When Virtual Currency Positions Are Subject to the Wash Sales Rule

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Under the wash sales rule, taxpayers cannot deduct a loss on the sale of stock or securities if the taxpayer purchases the same or substantially similar assets a short time before or after the sale that triggered the loss. This article examines possible application of the wash sales rule to virtual currencies.

In Depth

Tax law has special rules that disallow a deduction for a loss on the sale of certain assets where the taxpayer purchases the same or substantially similar assets a short time before or after the sale that triggered the loss. This rule, called the wash sales rule, applies to prevent taxpayers from reporting losses from selling “stock” or “securities” as defined in the tax laws. Because virtual currencies are not viewed as stock or securities for purposes of the wash sales rule, the loss disallowance rules of I.R.C. § 1091 arguably should not apply. If applicable, these rules would prevent taxpayers from reporting tax losses without substantially changing their economic positions. This article addresses possible application of the wash sales rule to virtual currency. (For a discussion of possible application of the tax straddle rules to defer tax losses, see McDermott’s article, “When Virtual Currency Positions Are Subject to the Straddle Rules.”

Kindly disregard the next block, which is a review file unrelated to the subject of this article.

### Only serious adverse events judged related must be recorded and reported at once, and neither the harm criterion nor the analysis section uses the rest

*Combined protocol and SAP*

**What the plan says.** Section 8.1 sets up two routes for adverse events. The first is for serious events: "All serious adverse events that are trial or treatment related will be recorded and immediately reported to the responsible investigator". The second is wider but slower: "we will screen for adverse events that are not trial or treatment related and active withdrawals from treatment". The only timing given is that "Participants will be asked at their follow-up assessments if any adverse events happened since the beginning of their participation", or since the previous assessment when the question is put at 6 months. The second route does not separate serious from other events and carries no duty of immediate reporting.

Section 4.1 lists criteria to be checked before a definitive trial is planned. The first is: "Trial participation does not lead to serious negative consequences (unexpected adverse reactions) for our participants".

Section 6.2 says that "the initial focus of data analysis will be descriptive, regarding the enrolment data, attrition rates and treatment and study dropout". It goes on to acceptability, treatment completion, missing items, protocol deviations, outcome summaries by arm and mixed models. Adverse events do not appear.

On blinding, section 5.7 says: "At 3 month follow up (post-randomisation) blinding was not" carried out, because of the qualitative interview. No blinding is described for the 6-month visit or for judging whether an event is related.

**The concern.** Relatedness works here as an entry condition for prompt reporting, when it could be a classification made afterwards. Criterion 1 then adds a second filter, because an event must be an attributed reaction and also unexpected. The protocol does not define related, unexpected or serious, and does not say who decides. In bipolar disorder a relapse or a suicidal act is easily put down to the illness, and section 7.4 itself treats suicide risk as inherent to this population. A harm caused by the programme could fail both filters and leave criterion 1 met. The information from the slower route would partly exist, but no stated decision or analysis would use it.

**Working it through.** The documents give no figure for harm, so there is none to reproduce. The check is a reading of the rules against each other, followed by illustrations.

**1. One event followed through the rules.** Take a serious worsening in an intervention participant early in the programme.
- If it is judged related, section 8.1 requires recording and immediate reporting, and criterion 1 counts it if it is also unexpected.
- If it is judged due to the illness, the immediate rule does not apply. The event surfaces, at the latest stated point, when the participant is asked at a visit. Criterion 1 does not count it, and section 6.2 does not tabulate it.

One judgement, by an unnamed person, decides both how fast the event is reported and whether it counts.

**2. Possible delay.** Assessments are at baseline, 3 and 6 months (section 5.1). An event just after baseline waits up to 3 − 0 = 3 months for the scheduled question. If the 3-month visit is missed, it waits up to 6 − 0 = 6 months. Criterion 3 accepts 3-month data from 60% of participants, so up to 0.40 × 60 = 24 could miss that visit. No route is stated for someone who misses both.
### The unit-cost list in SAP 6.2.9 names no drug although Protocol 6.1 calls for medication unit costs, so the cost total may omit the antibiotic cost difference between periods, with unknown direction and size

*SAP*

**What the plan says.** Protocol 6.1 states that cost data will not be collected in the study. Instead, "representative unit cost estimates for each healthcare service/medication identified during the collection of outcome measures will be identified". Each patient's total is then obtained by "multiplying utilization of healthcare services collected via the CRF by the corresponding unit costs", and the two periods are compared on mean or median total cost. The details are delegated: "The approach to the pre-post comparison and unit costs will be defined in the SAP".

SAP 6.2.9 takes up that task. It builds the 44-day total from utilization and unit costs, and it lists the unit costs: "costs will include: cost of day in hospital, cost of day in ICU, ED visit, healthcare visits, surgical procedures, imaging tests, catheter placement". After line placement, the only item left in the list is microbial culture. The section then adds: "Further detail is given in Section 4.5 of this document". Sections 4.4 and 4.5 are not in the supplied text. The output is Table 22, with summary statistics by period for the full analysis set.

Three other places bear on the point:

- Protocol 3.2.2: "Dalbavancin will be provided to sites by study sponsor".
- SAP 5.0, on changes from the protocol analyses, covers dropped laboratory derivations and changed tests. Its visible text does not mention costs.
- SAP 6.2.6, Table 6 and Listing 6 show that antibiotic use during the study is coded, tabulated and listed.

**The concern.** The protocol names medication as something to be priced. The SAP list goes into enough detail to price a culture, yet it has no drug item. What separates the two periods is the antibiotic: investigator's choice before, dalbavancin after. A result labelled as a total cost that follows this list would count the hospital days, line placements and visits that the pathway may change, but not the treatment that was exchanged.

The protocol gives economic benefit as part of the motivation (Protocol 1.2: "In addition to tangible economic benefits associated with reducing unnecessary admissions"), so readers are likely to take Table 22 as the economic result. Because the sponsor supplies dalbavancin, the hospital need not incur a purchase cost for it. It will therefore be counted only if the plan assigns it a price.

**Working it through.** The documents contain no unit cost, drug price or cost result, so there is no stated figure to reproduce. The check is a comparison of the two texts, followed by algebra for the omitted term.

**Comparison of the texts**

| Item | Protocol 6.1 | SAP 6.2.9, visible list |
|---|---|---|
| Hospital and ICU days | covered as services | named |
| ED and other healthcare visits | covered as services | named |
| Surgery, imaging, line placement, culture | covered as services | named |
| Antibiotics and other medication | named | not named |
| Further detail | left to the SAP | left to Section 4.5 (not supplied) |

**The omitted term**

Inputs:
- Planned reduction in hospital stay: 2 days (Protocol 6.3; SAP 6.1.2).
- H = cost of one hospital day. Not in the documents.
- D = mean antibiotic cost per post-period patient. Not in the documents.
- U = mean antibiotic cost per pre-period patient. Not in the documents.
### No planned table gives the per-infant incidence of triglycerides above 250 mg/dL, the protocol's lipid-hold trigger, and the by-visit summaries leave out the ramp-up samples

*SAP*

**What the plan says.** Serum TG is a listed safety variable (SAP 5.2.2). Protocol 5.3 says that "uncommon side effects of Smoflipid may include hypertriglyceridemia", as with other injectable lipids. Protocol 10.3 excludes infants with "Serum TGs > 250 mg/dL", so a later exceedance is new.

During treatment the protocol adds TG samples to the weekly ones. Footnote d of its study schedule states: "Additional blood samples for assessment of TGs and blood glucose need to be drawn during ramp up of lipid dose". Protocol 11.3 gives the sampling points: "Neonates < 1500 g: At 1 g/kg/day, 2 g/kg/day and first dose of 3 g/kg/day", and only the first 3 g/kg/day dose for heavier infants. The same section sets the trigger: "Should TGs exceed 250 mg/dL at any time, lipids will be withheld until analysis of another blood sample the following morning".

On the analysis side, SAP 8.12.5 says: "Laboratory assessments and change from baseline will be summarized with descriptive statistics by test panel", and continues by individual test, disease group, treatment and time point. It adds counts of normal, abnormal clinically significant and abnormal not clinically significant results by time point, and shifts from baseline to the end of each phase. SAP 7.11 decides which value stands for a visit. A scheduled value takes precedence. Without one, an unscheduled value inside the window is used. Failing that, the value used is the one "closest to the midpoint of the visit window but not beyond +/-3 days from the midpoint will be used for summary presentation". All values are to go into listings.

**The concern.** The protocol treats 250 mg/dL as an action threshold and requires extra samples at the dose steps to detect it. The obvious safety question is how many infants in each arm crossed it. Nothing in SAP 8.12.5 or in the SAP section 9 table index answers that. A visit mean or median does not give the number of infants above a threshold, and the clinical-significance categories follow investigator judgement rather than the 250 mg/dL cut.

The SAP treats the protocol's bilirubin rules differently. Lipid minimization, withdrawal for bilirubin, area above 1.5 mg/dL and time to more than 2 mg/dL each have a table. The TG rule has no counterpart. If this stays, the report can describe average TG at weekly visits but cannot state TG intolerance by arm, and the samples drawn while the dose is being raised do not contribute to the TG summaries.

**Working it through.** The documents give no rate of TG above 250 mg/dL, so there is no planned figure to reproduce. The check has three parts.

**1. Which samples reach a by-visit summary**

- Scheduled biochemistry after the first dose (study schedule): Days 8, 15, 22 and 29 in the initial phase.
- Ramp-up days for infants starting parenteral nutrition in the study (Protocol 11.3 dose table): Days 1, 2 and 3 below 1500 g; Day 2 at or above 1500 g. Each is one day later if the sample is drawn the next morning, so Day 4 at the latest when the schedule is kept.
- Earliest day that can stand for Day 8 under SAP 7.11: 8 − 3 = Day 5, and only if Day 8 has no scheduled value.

Operation of the Wash Sales Rule

Taxpayers cannot deduct otherwise allowable losses if the losses are from a sale or other disposition of stock or securities and the taxpayers acquire substantially identical stock or securities (by a purchase or in a taxable transaction) within a period beginning 30 days before and ending 30 days after the date of the disposition (the 61-day prohibited period; I.R.C. § 1091).

The tax basis of newly acquired stock or securities is adjusted to reflect the amount of loss that must be deferred and is not immediately deductible. When the newly acquired stock or securities are subsequently disposed of, this basis adjustment means that taxpayers have larger losses or smaller gains to reflect previously deferred losses.